26 million fewer jobs in Latin America and the Caribbean due to COVID-19

The International Labor Organization for the Americas called to regenerate the jobs lost due to the economic crisis. | Photo: Doral News, Colombia

Paris, April 12 (RHC)-- A loss of 26 million jobs has been registered for the Latin American and Caribbean region as a consequence of the economic impact generated by COVID-19.  According to a report from the International Labor Organization, the ILO, as many of 25 million 500 thousand jobs have been lost over the past year.

By the end of 2020, says the official report by the ILO, the average employment rate in the region had fallen from 57.4 to 51.7 percent, a sharp drop that is equivalent to the loss of about 26 million jobs, of which 80 percent -- or more than 20 million people -- left the workforce.

In addition, the ILO points out that the current year began with a labor outlook aggravated by new waves of contagions and slow vaccination processes that make the prospects for recovery in the labor markets even more uncertain.

"The search for a better normality is going to require ambitious actions to recover from the setbacks in the employment world," warned Vinícius Pinheiro, ILO Director for Latin America and the Caribbean. 

"Now it is time to regenerate the jobs lost due to the pandemic and create new opportunities for decent work," Pinheiro said, noting that despite the adversities, measures must be taken and consensus must be reached.  The director of the regional entity added that "2021 should be the year of vaccination and economic recovery with the generation of more and better jobs."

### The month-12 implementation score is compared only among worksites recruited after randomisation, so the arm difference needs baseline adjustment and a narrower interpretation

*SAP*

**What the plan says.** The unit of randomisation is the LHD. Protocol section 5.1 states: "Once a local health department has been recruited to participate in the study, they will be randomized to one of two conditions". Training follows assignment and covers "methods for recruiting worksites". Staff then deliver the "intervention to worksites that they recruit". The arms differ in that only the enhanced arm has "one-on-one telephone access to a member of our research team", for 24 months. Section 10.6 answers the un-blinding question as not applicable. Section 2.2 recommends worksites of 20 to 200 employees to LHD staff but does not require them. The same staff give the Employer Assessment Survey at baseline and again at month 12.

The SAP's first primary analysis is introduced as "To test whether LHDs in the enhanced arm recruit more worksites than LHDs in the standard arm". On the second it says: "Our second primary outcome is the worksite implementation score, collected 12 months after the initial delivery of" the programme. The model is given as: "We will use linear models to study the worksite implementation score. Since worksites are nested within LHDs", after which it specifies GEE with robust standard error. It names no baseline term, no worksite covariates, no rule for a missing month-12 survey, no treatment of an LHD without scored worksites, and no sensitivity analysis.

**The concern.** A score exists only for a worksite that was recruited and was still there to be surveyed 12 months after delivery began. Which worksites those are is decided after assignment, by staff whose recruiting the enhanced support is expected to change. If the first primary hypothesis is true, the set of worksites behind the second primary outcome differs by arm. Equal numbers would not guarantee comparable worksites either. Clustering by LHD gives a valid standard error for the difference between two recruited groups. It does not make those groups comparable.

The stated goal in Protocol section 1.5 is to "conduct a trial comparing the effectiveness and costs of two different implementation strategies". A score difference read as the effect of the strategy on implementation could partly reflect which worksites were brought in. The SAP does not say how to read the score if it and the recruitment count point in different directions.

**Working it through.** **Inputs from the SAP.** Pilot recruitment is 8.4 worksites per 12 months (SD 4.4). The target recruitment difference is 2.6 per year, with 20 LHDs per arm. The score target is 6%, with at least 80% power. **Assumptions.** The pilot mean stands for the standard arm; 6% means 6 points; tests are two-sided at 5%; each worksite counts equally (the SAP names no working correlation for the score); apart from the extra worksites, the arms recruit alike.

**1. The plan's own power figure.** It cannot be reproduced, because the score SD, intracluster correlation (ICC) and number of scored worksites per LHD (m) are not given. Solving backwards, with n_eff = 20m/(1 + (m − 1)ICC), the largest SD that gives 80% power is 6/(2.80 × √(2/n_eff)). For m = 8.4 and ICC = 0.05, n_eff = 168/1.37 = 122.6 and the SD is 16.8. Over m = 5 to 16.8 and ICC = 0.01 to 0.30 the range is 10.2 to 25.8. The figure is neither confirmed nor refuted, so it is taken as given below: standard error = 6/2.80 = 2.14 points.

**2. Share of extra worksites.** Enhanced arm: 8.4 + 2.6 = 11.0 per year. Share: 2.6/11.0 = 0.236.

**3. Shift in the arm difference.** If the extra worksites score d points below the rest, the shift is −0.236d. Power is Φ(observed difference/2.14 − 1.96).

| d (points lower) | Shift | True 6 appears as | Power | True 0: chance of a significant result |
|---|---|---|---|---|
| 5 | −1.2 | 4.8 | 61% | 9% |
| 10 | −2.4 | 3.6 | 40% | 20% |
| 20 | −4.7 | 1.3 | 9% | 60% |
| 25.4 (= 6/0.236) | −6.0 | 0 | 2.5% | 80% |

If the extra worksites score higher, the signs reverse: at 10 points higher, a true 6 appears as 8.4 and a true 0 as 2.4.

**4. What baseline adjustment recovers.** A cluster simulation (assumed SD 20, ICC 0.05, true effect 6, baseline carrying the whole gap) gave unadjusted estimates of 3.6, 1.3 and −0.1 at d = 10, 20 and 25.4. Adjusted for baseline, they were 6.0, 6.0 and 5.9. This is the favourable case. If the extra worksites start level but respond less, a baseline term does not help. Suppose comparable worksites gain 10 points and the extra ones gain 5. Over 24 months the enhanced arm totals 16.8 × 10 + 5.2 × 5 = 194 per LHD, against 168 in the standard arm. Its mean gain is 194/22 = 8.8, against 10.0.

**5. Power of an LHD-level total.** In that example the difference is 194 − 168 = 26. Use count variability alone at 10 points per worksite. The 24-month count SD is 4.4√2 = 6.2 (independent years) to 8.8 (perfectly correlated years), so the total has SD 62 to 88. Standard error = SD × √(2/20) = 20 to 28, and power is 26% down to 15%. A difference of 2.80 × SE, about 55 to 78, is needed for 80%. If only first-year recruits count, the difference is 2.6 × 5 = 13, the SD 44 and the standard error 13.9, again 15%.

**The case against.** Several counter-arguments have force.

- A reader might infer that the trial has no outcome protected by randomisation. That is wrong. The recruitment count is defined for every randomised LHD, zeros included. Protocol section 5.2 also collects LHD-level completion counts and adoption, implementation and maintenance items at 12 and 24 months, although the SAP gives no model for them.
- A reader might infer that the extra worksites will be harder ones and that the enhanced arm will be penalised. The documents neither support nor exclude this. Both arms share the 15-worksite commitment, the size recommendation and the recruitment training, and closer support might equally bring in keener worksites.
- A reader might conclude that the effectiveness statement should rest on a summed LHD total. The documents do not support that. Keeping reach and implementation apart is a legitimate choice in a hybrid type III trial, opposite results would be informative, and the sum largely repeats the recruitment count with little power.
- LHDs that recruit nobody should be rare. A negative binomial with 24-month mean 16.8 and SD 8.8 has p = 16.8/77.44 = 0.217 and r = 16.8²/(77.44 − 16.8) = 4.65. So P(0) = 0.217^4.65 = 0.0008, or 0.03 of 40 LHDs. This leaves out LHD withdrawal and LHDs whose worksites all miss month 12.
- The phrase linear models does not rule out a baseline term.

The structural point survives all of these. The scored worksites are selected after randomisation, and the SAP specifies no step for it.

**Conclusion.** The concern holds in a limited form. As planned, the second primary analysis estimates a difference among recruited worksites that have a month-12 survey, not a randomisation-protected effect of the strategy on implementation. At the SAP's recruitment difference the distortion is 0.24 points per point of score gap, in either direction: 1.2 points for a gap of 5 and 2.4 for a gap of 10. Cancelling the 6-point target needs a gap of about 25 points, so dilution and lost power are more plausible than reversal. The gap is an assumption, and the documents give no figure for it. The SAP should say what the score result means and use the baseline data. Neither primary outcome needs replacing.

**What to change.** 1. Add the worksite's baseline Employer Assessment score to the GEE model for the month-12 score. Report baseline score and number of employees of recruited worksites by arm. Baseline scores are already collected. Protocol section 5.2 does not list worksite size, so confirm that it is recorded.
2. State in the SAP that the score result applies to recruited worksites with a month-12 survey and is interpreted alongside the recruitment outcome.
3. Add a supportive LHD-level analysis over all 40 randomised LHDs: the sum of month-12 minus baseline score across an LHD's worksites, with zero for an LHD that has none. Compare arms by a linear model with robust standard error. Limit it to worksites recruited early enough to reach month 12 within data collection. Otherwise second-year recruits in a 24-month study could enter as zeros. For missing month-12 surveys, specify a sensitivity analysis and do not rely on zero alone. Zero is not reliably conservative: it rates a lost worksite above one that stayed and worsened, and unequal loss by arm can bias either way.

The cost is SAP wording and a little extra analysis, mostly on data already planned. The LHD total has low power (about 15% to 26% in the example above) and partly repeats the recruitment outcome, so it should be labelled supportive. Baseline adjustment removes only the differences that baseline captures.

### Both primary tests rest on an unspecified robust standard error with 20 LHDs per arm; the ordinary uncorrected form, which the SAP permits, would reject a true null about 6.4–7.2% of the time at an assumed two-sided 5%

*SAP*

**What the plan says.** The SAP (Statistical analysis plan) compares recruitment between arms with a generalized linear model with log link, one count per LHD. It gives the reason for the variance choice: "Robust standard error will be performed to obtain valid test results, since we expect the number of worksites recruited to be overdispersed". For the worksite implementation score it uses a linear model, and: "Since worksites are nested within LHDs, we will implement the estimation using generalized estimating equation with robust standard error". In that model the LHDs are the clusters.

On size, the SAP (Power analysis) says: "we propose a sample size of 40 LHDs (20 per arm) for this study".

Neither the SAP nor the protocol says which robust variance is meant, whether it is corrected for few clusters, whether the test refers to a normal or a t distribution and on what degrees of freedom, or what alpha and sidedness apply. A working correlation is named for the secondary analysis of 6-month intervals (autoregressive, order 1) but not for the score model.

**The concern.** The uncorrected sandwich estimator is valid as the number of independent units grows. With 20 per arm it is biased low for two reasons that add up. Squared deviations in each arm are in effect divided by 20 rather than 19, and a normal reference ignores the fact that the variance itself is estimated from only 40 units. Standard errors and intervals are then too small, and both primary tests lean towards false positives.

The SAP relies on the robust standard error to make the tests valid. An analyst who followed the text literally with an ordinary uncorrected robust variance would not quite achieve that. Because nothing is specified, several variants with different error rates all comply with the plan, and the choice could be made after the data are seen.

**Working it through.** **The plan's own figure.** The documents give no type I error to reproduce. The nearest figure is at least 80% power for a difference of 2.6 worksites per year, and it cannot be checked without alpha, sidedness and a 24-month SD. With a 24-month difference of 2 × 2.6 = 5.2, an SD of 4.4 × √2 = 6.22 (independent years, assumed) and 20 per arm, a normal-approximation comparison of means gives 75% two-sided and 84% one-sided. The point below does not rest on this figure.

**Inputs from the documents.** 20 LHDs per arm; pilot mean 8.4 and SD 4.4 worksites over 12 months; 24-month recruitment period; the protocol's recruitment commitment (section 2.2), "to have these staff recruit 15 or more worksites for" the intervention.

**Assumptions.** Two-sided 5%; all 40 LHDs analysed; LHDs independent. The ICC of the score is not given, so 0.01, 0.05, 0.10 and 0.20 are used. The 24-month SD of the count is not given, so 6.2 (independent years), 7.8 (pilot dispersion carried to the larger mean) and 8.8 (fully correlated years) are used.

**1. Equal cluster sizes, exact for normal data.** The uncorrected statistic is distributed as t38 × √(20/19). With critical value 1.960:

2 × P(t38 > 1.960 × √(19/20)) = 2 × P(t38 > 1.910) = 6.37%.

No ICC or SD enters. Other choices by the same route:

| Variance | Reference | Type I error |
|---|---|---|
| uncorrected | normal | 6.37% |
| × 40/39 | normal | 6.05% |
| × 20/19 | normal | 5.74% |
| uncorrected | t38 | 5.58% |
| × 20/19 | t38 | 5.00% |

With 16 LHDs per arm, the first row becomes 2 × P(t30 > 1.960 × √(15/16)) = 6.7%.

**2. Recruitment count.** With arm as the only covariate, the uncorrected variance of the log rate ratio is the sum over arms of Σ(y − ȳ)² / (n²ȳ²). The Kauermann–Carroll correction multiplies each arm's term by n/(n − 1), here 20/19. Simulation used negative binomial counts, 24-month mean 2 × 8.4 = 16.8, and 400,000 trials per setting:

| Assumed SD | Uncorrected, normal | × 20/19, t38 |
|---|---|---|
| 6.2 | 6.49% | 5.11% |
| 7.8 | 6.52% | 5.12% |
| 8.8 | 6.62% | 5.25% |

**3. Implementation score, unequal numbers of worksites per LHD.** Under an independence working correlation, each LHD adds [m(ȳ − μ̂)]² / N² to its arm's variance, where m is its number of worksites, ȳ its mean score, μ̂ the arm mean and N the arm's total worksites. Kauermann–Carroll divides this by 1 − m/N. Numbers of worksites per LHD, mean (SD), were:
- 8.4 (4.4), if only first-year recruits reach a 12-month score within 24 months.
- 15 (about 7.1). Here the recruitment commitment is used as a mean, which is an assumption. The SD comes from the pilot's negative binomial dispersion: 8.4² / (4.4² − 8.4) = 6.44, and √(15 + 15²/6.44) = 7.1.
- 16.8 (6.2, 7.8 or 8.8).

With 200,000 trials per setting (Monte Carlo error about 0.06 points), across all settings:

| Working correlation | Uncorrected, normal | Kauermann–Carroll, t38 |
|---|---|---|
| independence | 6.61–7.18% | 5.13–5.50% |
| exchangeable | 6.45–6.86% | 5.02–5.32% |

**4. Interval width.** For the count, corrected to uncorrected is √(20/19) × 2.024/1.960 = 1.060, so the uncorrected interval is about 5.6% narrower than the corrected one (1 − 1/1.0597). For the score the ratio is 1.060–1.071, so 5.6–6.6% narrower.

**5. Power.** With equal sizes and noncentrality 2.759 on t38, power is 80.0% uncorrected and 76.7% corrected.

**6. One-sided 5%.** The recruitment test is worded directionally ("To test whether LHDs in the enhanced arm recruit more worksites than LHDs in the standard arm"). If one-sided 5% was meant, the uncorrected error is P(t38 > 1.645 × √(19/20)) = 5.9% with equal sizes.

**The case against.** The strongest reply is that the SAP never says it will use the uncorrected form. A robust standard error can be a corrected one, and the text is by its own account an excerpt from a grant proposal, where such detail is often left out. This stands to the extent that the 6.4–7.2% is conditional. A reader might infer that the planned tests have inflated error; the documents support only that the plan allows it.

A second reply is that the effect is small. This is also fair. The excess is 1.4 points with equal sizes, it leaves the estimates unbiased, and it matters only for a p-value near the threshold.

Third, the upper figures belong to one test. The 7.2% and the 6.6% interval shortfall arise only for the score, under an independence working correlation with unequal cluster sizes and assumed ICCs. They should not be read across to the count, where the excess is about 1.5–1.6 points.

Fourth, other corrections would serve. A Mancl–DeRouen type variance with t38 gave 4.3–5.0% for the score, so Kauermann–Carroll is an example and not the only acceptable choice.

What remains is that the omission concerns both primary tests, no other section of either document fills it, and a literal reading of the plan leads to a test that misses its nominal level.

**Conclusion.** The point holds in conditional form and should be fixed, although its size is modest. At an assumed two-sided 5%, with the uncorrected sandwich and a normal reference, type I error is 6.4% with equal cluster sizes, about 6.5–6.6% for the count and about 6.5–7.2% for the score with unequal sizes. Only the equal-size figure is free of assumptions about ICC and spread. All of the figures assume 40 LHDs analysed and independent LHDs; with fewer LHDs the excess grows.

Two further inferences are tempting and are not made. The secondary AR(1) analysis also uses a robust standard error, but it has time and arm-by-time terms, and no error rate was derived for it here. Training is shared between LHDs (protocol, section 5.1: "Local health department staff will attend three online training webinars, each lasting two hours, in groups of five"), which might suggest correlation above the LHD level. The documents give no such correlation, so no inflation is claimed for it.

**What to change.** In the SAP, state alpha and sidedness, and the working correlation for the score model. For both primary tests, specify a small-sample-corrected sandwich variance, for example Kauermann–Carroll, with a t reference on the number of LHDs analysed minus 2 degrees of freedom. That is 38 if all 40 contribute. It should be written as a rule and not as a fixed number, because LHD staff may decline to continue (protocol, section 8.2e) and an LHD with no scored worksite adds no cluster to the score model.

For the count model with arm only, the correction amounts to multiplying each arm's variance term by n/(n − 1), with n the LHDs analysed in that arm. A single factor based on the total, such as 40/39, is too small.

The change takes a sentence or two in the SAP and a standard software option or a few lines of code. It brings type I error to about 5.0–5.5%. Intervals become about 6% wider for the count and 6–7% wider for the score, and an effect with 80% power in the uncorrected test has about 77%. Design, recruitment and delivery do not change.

On the other hand, the senior executive stated that "in the search for recovery, it will be unavoidable to address the pre-existing conditions in the region, which are key to understanding why the impact of the pandemic on employment was so strong. Many of the challenges we had before the pandemic remain, although they are more urgent now.

Referring to the context that preceded the problem triggered by Covid-19, the executive pointed out as causes the high level of informality, the reduced fiscal spaces, persistent inequality, low productivity and scarce coverage of social protection, in addition to persistent challenges such as child and forced labor, which he considered "pending issues in the region".


 

Edited by Ed Newman



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